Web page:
Is there any cellular automaton on the Eisenstein integers? By this I mean that the triangles formed by the Eisenstein integers are considered as cells and each triangle has three neighbours plus itself. I programmed in python such a cellular automaton and am curious what properties it has.

git: https://gist.github.com/githubuser1983/aaea24744998f3b263519048136ee49d

video: https://www.youtube.com/watch?v=R_kcuWfGsTo

The only rule is: If a cell has exactly one alive cell in the neighbourhood then it is alive, otherwise it is dead.

Thanks for your help.

Edit: It seems that these triangular CA have been studied by : https://wpmedia.wolfram.com/uploads/sites/13/2018/02/08-2-4.pdf


1 Answer 1


Yes, such cellular automata have been studied. However, you're unlikely to find much about them using terms like "Eisenstein integers", since the convention in the field is to describe cellular automata on regular lattice using the lattice symmetry (e.g. hexagonal / rectangular / triangular for 2D lattices) and the neighborhood size and shape (i.e. how many and which nearby cells on the lattice can influence the behavior of the cell we are looking at).

For example, the triangles between Eisenstein integers form — unsurprisingly — a triangular lattice in the complex plane, and the three directly adjacent neighbors of a cell in this lattice constitute what is sometimes called the triangular von Neumann neighborhood (by analogy with the four-cell von Neumann neighborhood on the 2D square lattice).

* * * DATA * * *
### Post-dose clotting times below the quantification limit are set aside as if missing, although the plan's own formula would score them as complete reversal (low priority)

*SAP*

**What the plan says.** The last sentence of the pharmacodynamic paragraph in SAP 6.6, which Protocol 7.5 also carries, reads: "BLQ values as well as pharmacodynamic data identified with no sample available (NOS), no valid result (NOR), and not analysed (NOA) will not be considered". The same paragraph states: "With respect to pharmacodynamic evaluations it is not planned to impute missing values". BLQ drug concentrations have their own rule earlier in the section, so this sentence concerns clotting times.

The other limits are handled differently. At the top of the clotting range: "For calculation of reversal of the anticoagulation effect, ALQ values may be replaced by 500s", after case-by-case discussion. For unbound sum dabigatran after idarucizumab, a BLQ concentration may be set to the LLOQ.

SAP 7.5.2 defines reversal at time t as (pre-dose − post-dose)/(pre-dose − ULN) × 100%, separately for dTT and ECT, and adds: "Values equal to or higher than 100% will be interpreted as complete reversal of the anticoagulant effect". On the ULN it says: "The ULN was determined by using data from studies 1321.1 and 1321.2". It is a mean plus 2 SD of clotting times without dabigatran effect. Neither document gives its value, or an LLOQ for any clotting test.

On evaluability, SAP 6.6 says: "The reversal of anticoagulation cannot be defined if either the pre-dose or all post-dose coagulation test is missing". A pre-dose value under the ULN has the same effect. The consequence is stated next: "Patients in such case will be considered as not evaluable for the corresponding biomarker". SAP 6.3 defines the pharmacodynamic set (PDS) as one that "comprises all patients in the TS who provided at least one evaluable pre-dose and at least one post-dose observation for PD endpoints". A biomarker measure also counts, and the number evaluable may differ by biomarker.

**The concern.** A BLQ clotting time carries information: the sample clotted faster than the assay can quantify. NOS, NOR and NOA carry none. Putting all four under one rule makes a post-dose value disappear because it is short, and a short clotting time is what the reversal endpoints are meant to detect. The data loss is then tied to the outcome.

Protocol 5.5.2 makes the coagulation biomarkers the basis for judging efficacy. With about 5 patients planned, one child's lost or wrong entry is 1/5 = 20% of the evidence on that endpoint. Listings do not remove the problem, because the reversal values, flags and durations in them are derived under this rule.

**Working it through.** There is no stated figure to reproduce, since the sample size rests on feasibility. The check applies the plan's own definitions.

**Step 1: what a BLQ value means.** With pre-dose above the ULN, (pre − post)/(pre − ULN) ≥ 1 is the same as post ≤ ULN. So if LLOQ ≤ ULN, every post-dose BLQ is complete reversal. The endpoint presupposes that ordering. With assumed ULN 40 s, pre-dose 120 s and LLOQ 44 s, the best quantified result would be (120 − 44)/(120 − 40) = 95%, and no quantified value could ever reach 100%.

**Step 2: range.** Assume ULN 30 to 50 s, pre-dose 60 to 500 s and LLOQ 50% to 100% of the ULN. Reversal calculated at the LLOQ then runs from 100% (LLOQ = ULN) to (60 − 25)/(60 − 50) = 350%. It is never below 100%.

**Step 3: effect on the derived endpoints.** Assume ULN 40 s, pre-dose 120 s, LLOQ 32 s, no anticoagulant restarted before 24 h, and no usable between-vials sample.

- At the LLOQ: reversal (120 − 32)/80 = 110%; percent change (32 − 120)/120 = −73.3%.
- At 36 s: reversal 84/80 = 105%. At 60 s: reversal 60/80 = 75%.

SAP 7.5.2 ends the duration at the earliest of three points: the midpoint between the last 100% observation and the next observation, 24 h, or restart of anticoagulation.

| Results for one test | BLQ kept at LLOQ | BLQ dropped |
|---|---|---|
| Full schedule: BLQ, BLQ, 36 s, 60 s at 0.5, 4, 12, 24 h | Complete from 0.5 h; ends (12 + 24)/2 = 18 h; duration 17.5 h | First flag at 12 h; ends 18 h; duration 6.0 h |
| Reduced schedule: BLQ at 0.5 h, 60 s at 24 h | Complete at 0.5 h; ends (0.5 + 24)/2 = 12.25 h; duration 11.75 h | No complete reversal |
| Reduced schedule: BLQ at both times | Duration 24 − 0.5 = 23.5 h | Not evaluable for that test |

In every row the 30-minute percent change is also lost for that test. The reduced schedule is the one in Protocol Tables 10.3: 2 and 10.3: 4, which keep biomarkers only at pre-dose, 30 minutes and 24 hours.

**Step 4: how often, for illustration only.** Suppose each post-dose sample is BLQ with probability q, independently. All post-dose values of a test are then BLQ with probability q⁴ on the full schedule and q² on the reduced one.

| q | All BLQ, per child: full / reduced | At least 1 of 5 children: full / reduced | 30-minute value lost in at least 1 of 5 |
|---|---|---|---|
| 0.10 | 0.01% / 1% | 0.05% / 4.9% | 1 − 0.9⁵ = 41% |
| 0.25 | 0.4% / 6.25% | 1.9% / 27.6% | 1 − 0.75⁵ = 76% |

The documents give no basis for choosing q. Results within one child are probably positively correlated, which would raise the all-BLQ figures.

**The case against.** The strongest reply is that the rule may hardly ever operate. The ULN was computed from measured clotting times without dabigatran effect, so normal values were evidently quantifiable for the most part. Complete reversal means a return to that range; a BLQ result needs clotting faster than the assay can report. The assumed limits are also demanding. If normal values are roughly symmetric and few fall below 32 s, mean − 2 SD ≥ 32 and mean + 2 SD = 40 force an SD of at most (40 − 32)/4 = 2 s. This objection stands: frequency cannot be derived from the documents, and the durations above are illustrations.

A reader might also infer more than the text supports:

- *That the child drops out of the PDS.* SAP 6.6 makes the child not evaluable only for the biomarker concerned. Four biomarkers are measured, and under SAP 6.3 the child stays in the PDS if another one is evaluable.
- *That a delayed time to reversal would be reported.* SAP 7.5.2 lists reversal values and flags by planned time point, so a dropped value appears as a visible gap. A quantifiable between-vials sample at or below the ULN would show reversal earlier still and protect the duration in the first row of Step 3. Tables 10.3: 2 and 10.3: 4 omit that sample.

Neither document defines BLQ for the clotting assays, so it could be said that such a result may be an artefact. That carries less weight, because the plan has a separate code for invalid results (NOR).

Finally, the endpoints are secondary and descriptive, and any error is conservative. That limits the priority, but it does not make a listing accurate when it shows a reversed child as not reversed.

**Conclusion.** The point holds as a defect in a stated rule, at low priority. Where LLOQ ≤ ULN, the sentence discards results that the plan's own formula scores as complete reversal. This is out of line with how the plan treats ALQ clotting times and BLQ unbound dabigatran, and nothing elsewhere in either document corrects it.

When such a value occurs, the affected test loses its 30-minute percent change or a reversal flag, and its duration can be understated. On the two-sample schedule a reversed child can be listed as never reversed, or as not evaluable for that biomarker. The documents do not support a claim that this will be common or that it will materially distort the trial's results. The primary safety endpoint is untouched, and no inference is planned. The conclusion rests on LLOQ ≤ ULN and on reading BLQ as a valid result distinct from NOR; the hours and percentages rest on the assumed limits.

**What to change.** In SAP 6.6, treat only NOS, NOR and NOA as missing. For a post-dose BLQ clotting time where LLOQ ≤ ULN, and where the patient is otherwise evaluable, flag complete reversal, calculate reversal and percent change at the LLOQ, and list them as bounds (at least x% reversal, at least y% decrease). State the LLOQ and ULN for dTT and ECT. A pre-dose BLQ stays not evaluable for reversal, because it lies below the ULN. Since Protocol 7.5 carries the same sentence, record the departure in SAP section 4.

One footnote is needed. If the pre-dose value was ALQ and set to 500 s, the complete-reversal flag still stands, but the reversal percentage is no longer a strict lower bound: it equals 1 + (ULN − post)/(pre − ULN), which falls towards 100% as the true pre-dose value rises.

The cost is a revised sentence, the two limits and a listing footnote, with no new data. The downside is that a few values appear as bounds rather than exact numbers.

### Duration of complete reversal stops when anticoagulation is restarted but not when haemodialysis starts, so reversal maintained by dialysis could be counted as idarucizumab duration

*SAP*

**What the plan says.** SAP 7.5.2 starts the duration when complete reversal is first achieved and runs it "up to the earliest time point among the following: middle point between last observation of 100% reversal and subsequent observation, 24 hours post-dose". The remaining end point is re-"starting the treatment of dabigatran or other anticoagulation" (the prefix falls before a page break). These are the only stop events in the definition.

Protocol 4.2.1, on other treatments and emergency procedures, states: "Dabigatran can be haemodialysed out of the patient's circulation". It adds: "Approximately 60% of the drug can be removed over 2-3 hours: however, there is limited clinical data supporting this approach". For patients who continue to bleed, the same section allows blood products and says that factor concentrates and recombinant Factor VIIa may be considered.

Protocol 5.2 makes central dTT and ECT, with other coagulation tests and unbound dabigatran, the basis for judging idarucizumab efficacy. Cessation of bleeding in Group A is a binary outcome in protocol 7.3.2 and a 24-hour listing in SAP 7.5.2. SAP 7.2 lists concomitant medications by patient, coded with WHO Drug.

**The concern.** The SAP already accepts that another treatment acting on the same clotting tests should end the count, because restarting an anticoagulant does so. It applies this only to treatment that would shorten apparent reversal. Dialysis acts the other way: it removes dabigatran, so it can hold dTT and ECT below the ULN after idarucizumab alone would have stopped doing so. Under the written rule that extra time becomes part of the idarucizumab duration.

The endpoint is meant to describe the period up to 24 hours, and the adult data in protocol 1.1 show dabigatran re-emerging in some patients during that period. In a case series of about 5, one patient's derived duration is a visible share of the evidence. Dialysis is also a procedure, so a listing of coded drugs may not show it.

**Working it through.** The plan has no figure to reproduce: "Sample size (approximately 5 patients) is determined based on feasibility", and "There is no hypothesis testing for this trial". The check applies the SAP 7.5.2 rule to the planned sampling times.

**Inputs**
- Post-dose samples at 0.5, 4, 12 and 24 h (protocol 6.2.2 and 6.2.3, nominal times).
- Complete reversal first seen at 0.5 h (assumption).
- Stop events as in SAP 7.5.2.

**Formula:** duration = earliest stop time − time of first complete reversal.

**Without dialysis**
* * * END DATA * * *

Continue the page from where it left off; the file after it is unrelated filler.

One notable issue with cellular automata on this lattice is that the small neighborhood size rather severely limits the number of possible rules. In particular, with two states per cell, there are only $2^{2^4} = 2^{16}$ possible rules, even including non-isotropic rules — some of which will be isomorphic to each other, restricting the rule space even further.

While this does mean that an exhaustive enumeration and investigation of all CA rules on this neighborhood may be at least somewhat practical, it does also mean that some interesting behaviors found in cellular automata one larger neighborhoods may be missing from small neighborhoods like this simply due to the limited diversity of the rule space.

The small neighborhood — and, in particular, the fact that adjacent cells have disjoint neighborhoods — also limits the behavior of the edges of localized patterns. In particular, it should fairly easy to prove the following lemma (which also holds for the classic four-cell von Neumann neighborhood on the square lattice):

Lemma: If the all-dead lattice state is stable (i.e. a dead cell with zero live neighbors remains dead), then a finite pattern of one or more live cells on an unbounded lattice must either remain confined within a bounded region of the lattice, unable to escape it, or expand infinitely in all directions at the maximum possible speed.

(I may add a more detailed proof sketch later, but the basic idea is to consider the smallest axis-aligned hexagon covering all the live cells, and look at what happens to cells immediately outside each edge of this hexagon.)